AccuWeather: Haiku Deck is one of the best tools we’ve found to date that allows us to recreate weather events on a timeline. Our most recent deck was a weather recap of the summer of 2014. It’s now received nearly 160,000 views!


Summer of 2014 – Created with Haiku Deck, presentation software that inspires

(Here’s the blog post that goes along with the above Haiku Deck.)

We love that it allows us to create photo galleries to complement our editorial content. If we’re talking about a specific typhoon, we may build a deck encompassing the overall typhoon season. It becomes a second destination for people who are interested in knowing more after reading.

“It becomes a second destination for people who are interested in knowing more after reading.”

It also allows us to house all of our photos related to a story in one location, instead of embedding numerous images throughout and pushing our editorial content too far down the page.

Haiku Deck: Your decks have been very popular! Have you gotten good feedback from your audience? Do you have more planned?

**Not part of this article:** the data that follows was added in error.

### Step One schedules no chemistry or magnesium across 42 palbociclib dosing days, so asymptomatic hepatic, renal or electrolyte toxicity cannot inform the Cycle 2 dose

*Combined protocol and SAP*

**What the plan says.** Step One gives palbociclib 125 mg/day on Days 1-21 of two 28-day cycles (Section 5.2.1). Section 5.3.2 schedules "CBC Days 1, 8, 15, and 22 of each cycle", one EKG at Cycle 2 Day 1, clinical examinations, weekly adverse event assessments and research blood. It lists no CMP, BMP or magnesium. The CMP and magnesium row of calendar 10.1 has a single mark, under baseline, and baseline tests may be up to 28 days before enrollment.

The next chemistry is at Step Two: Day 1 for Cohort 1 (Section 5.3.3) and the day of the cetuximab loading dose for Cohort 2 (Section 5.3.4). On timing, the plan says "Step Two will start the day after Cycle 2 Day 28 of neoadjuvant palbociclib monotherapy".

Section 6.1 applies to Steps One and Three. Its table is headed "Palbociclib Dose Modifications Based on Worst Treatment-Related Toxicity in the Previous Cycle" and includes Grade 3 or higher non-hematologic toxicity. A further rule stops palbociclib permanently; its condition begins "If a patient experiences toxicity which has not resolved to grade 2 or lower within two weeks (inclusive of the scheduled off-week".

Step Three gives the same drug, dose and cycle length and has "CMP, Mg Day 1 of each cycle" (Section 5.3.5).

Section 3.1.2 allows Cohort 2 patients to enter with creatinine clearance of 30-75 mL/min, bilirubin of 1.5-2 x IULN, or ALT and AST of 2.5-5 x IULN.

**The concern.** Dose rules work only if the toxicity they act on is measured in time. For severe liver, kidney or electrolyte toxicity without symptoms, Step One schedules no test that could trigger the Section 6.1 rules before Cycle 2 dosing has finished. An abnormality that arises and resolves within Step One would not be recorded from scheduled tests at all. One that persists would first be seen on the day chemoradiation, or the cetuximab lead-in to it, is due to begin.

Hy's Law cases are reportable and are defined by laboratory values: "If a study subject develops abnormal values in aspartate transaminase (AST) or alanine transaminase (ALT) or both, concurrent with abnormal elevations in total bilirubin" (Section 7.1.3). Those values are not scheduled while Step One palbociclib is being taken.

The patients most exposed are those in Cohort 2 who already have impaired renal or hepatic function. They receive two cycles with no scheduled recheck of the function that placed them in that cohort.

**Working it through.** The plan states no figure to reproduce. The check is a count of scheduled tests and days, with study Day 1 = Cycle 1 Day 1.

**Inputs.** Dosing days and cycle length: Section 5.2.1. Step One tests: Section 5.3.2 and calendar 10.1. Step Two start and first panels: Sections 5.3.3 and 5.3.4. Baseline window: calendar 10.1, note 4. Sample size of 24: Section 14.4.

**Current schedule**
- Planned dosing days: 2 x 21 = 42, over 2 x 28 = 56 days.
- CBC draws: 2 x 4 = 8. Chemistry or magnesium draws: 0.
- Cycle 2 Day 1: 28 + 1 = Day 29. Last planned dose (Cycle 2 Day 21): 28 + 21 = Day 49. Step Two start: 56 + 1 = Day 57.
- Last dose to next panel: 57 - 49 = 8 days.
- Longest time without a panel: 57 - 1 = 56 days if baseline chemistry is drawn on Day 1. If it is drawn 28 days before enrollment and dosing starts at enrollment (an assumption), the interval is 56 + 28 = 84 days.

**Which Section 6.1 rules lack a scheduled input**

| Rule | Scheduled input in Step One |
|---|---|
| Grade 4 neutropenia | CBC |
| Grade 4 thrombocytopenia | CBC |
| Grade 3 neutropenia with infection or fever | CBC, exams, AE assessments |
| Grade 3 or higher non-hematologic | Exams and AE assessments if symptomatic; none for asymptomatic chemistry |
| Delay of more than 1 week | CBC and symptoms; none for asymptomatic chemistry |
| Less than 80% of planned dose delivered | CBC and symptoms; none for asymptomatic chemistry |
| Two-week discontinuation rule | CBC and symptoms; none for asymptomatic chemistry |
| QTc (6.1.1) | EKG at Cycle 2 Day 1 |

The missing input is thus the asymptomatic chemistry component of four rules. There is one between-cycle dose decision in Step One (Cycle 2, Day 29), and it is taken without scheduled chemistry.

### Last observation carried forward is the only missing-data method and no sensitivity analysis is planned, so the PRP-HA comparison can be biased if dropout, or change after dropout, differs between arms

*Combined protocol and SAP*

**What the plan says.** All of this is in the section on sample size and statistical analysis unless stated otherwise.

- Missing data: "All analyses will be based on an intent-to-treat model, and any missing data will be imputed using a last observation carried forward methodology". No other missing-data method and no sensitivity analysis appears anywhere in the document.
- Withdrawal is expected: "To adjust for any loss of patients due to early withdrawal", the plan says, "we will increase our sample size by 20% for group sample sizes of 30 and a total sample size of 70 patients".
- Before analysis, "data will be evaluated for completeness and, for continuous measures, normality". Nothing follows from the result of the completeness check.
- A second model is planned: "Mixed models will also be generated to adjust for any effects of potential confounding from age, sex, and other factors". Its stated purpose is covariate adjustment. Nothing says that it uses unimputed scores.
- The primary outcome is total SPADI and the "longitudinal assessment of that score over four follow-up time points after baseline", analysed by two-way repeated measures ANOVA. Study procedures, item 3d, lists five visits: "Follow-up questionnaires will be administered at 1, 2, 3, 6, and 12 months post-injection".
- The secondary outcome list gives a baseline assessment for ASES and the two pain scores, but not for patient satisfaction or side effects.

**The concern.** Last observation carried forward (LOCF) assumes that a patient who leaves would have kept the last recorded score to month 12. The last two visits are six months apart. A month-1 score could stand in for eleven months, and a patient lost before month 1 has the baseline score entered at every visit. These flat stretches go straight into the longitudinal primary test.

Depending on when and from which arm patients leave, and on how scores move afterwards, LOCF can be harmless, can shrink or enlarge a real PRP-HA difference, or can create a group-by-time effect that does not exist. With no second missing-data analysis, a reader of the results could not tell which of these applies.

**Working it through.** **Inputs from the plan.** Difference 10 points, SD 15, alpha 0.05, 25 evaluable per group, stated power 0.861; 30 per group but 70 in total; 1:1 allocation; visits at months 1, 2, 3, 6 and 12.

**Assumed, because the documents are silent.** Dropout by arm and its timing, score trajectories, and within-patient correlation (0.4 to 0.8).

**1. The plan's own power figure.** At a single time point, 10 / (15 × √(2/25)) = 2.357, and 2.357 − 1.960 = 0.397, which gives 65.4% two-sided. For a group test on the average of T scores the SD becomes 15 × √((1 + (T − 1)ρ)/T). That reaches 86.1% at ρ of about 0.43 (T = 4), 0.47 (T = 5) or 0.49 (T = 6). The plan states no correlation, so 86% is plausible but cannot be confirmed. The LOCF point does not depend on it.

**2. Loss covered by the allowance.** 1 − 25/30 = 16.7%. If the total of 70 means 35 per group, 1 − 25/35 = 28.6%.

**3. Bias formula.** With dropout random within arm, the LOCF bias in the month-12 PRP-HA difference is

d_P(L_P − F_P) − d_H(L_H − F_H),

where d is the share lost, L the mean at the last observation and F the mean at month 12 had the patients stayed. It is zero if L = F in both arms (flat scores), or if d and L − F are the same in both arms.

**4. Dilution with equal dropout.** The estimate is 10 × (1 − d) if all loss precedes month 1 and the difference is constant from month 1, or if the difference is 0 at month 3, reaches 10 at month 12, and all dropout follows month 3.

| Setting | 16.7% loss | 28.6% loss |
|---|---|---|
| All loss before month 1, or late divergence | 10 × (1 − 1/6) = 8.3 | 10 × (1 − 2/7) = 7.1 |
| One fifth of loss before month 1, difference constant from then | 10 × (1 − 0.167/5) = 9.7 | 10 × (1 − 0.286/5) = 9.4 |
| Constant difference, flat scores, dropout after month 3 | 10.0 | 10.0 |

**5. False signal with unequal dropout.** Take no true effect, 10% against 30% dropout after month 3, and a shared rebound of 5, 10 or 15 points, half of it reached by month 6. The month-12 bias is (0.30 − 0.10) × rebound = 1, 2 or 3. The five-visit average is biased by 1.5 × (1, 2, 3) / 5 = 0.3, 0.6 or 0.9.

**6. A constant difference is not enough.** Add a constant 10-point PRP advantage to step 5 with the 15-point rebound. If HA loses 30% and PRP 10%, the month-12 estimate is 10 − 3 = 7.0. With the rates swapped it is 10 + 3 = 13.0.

AccuWeather: We think the feedback is in the page views! We’ve also seen a lot of engagement in stories that contain decks. We definitely believe that this tool adds something to our editorial content and plan to continue brainstorming new ways to use it!

We’ve seen a lot of engagement in stories that contain decks.

Check out some of their other stories here:

Haiku Deck: Do you use Haiku Deck for purposes other than for the AccuWeather blog?

AccuWeather: We’re experimenting with using it as an invite tool for our AccuWeather LIVE weekday noon shows and our Thursday extended editions.

Share Your Ideas

How do you use Haiku Deck? Share your experience and ideas with us in the comments below, or drop us a line at gallery@haikudeck.com — we’d love to hear about them!

Rethinking the Case Study Format

Irene Yam had an “aha” moment recently — case studies are the most important B2B marketing tool, yet in their traditional text-heavy format, it’s challenging to get them approved (let alone read). Why not make them visual?

The Visual Case Study Approach